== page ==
The majority of people’s musical taste is fixed. Adam Singer highlights Spotify’s research that found our musical tastes tend to solidify between the age of 13 and 16 years old. We stop looking for new artists after that. Adam argues that getting stuck in your musical routine can lead to you missing out on some great artists. To find new artists, you need to be open-minded and have patience. Spotify’s algorithm is a good start, but only shows you music that’s similar to your favorites. You can ask your friends to recommend bands that you may not have heard of otherwise. Kate’s ability to find new music and have opinions on how to create the soundtrack to your life, even as we age, is something I admire.

The Transparency Society Byung-Hul C., a German-South Korean philosopher. He is a very interesting cat. He writes about life in our fast-paced, technologically-driven society. It’s hard to understand his prose at times, but I find it fascinating. He doesn’t give interviews and protects his privacy. The Transparency Society is a book I’ve thought a lot of. Chan criticizes the modern obsession and drive for transparency. We tend to think that more transparency can be good for reducing corruption and other issues. Transparency can also be used as a tool to control and monitor people. He also claims that transparency removes the need to trust in a relation since you can simply follow your child with an AirTag, and not have any faith that they will do and go where that they promised. Secrets have power.

Quote of the week

Tell me about your relationship to pain and I’ll tell you who you really are!

–Ernst Junger

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The James Bond Workout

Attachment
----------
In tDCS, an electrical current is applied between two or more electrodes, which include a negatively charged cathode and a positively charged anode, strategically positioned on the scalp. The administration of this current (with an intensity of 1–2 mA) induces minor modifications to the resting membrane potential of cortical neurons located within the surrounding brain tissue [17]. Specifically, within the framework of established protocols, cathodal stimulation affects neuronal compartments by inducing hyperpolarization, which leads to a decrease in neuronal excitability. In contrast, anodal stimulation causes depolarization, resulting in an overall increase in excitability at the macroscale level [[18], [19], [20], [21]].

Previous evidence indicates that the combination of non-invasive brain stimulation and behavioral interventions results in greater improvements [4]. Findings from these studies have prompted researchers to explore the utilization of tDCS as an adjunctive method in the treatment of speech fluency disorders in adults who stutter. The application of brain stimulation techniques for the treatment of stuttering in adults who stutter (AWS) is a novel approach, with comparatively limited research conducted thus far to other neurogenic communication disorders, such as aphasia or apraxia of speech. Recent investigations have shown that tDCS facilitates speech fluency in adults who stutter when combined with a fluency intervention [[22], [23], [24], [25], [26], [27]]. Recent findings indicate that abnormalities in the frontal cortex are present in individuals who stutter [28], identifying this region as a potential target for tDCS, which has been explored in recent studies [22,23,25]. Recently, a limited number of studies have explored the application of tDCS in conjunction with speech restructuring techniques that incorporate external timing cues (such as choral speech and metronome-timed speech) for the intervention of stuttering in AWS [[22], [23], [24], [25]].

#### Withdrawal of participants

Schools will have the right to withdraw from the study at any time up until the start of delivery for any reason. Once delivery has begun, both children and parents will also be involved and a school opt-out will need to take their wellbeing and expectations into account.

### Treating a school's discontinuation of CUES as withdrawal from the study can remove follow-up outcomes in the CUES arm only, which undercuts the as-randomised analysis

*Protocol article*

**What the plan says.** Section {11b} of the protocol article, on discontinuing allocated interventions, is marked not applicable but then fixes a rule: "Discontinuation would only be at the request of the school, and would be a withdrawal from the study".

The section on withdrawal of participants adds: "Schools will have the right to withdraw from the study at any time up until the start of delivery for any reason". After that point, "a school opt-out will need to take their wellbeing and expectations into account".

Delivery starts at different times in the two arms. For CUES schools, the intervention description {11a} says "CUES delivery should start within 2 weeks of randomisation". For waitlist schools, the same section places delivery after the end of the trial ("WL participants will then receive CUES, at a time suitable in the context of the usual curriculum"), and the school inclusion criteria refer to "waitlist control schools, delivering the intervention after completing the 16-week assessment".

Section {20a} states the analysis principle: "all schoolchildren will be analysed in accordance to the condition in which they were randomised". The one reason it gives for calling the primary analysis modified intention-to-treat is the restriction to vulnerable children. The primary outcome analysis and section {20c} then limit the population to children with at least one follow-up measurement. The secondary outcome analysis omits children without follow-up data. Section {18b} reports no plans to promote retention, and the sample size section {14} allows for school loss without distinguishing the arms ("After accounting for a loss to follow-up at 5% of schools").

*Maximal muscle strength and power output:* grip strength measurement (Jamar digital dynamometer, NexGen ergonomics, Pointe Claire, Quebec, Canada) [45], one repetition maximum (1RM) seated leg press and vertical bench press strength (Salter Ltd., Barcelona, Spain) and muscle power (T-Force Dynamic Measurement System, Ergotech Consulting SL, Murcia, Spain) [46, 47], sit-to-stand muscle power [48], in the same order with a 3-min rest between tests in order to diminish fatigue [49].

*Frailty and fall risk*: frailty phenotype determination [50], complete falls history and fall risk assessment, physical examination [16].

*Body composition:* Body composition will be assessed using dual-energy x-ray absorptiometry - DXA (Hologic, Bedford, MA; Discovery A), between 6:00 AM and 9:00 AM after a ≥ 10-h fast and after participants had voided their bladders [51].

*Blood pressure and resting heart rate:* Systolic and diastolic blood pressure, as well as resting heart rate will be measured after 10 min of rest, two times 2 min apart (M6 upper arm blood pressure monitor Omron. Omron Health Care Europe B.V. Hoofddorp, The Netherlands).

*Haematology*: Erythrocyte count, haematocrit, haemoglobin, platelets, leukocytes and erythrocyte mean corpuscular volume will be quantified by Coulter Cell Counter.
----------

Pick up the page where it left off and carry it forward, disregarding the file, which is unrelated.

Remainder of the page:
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You need to be in top shape if you want to have a “license to kill”.

What did James Bond do to work out?

In the James Bond novels we learn that 007 enjoyed all kinds of physical activities, including boxing, swimming and skiing. He also played golf, which was another way he exercised.

Bond, as a former Commander of the Royal Navy Reserve incorporated into his routine some calisthenics that he had learned in the military. He may have even been inspired by the Cold War HIIT exercise 5BX.

From Russia with Love shows these influences. Fleming described a calisthenics workout that his agent did, which was topped off by a “James Bond Shower” in that book (one of the five best Bond books).

The only way to get rid of boredom was to kick yourself out of it. Bond sat on his hands, did 20 slow press-ups and lingered over each one to ensure that his muscles were not resting. As his arms began to hurt, Bond rolled onto his back, placed his hands by his sides and performed the straight leg lift until his stomach muscles screamed. After touching his toes 20 times, he got up and did arm and chest exercises, alternating with deep breathing, until he became dizzy. He was panting from the effort, so he went to the large white-tiled shower and stood under the glass cabinet for five minutes.

We’ve shown you a quick and simple bodyweight exercise. Chair dips work the chest and arms. If you like, you can create your own arm and chest exercises. If you are a spy training for the challenges of international espionage, it is highly recommended that you perform this portion and the others in a tux, with a martini and pistol at hand.

Ted Slampyak is the illustrator.